Don't Let Romney Be the Republican Party's Last Hurrah

It's a mystery: why are there so few blacks in the Republican Party?

The answer to that question, I believe, is one of the keys to the survival of our Republic.

At one time blacks were Republican and Baptist, in that order.  Those days, the dirtiest name you could call a black man wasn't "nigger," but "Democratic nigger."  If you did, blood was surely going to be spilt -- most likely yours.  Blacks were so anti-Democrat that they went to great lengths to root out blacks who supported the party that had enslaved them, their families, and their ancestors.

If you were found out to be a black Democrat, you stood a good chance of being shunned, beaten and -- at worst -- killed by other blacks.  Some black women refused to have relations with black men and husbands who supported Democrats, which pretty much is a deal-breaker for me in any circumstance.  There were even instances when the Ku Klux Klan -- Democrats all -- had to step in and protect black Democrats from harm from other blacks.

Say what?

I know. 

Isn't American history far more complex than what you were taught in government schools?

Blacks' support for the Republican Party began to erode with the arrival of Franklin Delano Roosevelt and the subsequent rise of the welfare state.  Once Roosevelt and the Democrats turned on the spigot of dependency, blacks began shifting their allegiance in accelerating numbers from the Republican Party to the Democratic Party, culminating in the 1960s with Lyndon Johnson's Great Society.

In short, blacks no longer vote for the party that freed them, but for the party that feeds them and, to add an addendum, "the party that breeds far too many dependent ones of them."  As my favorite aunt said to me not long ago: "I don't like the Republicans because they don't want to give nobody nothing [sic]."  I didn't reply.  It would have been pointless.

Because of that dependency, black communities are trapped in a vicious cycle.  The more handouts they accept, the more dependent they become and the more handouts they need and so on and so on and dooby dooby doo.  Blacks today support the Democratic Party by the same margins (90 percent-plus) as they once did Republicans.  The same thing is beginning to happen to the Democrats' newest dependency class, Latinos, who also vote in large numbers for Dems.  As with my Jewish brothers and sisters in this regard, all I can say is: "Oy vey!"

The Republican Party shares a great deal of the responsibility for why blacks are so overwhelmingly Democrat.  The party is petrified of defending and touting its superior record on race.  It  remains mute while Democrats paint it as the "white man's party" of racism, the KKK, lynching, segregation, and Jim Crow.  Nothing is farther from the truth, but don't hold your breath waiting to hear anything to the contrary from the GOP.  For all intents and purposes, the Republican Party's symbol just might as well be an elephant turned on its back, showing a white belly in submission, whenever race is the issue.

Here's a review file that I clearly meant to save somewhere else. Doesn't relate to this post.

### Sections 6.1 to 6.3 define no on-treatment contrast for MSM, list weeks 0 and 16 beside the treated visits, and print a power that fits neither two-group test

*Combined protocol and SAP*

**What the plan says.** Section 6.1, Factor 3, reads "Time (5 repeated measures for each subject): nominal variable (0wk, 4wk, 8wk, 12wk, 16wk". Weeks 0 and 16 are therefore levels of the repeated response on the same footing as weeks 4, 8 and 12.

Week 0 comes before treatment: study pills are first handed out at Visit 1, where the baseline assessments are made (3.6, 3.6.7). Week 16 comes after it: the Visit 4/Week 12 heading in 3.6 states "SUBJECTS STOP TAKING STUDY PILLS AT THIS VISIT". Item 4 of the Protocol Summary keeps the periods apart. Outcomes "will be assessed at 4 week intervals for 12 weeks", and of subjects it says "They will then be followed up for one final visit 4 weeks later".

I know we on the right don't generally choose our friends or candidates by race, but it's not too late to start.  In fact, it's crucial that we begin to, at least a bit.  How much longer can the party remain viable when it's perceived as too white, too old, and too rich in a nation rapidly becoming more of color?  We can no longer afford to be so high-minded on the race issue.  It's nothing personal or moral -- it's politics, and politics is about winning!

I'm convinced Romney is going to win this election by a comfortable margin.  My best bet: 54 percent to Obama's 46 percent.  But I'm equally convinced that the party's long-term electoral prospects aren't very good given the demographic trends.  If I were a Democrat, I would be wildly optimistic, even in the face of an Obama loss.  If we Republicans stand pat and think all it will take is a turned-around economy under Romney to cause minorities to flock to our cause, we'd waste a golden opportunity.  After all, how'd that strategy work out for Republicans following the Reagan economic boom?

Blacks of my generation and the generation before will never vote in large numbers for Republicans.  But enough of our children and grandchildren just might in numbers enough to make a difference come election time.  That won't happen in a vacuum, though.  Unless the party begins to make its case to and in the black and Latino communities, it could easily go the way of the Whigs.  And don't give me any "let's break away and form an official Tea Party" jazz.  Tea Partiers are held in lower regards among blacks and Latinos than the Republican Party.

Republicans need to be more proactive in promoting the party to minorities.  Sponsor scholarships in the name of great Republicans like Frederick Douglass and James Weldon Johnson, who wrote "Lift Every Voice and Sing," also known as the "Black National Anthem."

Republicans could also support Republican chapters on the campuses of high schools, universities, and colleges, especially on those that are traditionally black.  Send prominent Republican figures to speak before those groups.  Democrats do things like that 365 days a year.  It's called politicking, something our party used to be good at.